Sustaining the Red-Cockaded Woodpecker Population
The National Forests in Florida play a critical role in recovering the red-cockaded woodpecker (RCW), a federally endangered species. The biggest threat to its existence is lack of suitable habitat, but the Apalachicola National Forest provides a safe refuge for the largest population of RCWs in the world.
|The National Forests in Florida translocation program has played a key role in red-cockaded woodpecker recovery in Florida and across the Southeast. (Photo by Chuck Hess)|
“Today RCWs exist almost exclusively on public land and a few well-managed private properties,” said Apalachicola National Forest Deputy District Ranger John Dunlap.
According to Dunlap, the most critical component to a well-managed RCW population is prescribed fire. The RCW and countless other species evolved in a landscape that received frequent fire at two to three year intervals. In a pine forest, fire will help minimize hardwoods and maximinize hervaceous ground cover so they can flourish.
Once found sprawling in 90 million acres of longleaf pine forests in the Southeast, the RCW population today numbers about 16,250 birds or 6,500 active clusters across 11 states. The population reduction can be attributed to the declining longleaf pine ecosystem whose footprint has been reduced to three percent of its original expanse. The population on the Apalachicola Ranger District is stable to slightly increasing and is currently around 575 active RCW groups.
“The most exciting thing in recent years has been the growth of the Wakulla Ranger District population. In the spring of 2011 there were 150 active groups in this population. We are currently crunching the numbers for the spring 2015 season and we have our fingers crossed that we will hit 200!” said Dunlap.
This fall, there are plans to relocate 15 pairs of RCW to the Southern Range Translocation Cooperative (SRTC), with as many as five additional pairs being moved from the Apalachicola Ranger District population over to the Wakulla Ranger District. The SRTC is a collaborative group of federal, state and private entities that collectively work towards restoring RCW populations by relocating them from donor sites to recipient sites.
Translocation develops better spatial arrangements of groups to reduce isolation, introduces new groups to suitable habitats and increases genetic diversity in smaller groups. Dunlap, who oversees and monitors the RCW population, believes this program is critical to increase their numbers across their range.
Wildlife biologists band red-cockaded woodpeckers on the Apalachicola and
Osceola National Forests to monitor their nesting activities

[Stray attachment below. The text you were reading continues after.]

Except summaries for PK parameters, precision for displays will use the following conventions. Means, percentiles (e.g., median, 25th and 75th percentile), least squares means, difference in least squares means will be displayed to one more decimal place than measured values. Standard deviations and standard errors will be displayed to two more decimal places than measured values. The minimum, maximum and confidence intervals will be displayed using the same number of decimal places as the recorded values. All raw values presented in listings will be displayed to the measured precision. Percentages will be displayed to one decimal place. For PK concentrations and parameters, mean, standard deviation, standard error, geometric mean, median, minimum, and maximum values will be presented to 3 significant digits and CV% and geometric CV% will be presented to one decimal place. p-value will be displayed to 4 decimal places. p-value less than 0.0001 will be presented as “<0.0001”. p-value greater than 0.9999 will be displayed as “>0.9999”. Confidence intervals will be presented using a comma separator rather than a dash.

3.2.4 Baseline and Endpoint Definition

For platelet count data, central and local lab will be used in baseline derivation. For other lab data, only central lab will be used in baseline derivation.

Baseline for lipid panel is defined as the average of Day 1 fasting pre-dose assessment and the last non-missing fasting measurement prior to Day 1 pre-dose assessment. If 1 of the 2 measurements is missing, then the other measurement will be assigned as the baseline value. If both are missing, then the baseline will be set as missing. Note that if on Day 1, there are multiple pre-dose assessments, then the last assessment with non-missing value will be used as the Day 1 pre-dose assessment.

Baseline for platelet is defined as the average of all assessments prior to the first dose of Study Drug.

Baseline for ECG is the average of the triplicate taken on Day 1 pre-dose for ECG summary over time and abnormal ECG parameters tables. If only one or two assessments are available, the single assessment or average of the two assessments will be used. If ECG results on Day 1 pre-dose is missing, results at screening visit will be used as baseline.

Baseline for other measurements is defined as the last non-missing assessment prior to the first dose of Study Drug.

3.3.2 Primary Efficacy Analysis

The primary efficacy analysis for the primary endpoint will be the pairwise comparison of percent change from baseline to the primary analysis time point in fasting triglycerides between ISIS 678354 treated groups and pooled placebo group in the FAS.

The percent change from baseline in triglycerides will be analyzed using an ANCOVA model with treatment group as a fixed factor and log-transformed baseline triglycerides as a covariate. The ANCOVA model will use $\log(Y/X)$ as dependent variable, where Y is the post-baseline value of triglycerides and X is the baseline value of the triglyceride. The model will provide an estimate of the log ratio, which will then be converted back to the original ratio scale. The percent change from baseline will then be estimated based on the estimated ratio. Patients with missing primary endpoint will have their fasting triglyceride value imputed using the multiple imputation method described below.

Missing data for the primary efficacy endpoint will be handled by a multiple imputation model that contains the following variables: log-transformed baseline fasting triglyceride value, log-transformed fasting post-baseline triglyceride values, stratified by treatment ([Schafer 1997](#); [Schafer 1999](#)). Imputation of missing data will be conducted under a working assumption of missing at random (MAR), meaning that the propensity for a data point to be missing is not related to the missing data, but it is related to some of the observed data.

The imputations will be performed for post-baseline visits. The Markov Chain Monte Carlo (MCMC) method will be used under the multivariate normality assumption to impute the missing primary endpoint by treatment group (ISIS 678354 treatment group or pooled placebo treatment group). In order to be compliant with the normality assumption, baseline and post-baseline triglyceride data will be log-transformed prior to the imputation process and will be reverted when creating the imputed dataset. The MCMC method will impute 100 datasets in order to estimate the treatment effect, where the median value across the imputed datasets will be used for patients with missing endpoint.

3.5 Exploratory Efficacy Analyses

and population health on each forest. The Apalachicola National Forest is
home to 650 red-cockaded woodpecker groups, or 1,200 birds, that live in the
forest's longleaf pine ecosystem. (Photo by Susan Blake)
“Although the RCW is still listed as endangered, this bird is a success story. Many new populations have been established across the southeast in recent years and the trend is certainly headed in the right direction,” said Dunlap. “The RCW is one species that is rewarding to work with because we know exactly what the birds need. If we put birds in good habitat they will thrive.”
The RCW is a small bird measuring about seven inches long and identified by its white cheek patch and black and white barred back. The male birds have few red feathers that usually remain hidden under the black feathers on its head.
To keep the populations thriving, biologists on Apalachicola National Forest study the birds and create suitable habitat to attract them and hopefully lead to reproduction. The use of artificial cavities, in mature pine trees allow existing populations to stabilize and encourages younger RCWs to move into suitable but unoccupied habitat.
“While we manage the habitat on both areas, we are also actively trying to grow the population on the Wakulla Ranger District. This is done by installing recruitment clusters in suitable habitat. These recruitment clusters consist of four artificial cavities placed in strategic locations with the hope birds dispersing in the fall will move in and start a new group. Each year we also move birds from the Apalachicola Ranger District over to the Wakulla Ranger District.”
RCWs are effective indicators of a healthy longleaf pine ecosystem. The birds are translocated in October. Conservation and management is central to recovery goals and frequent prescribed burning is essential to maintaining a balanced forest ecosystem for the woodpeckers.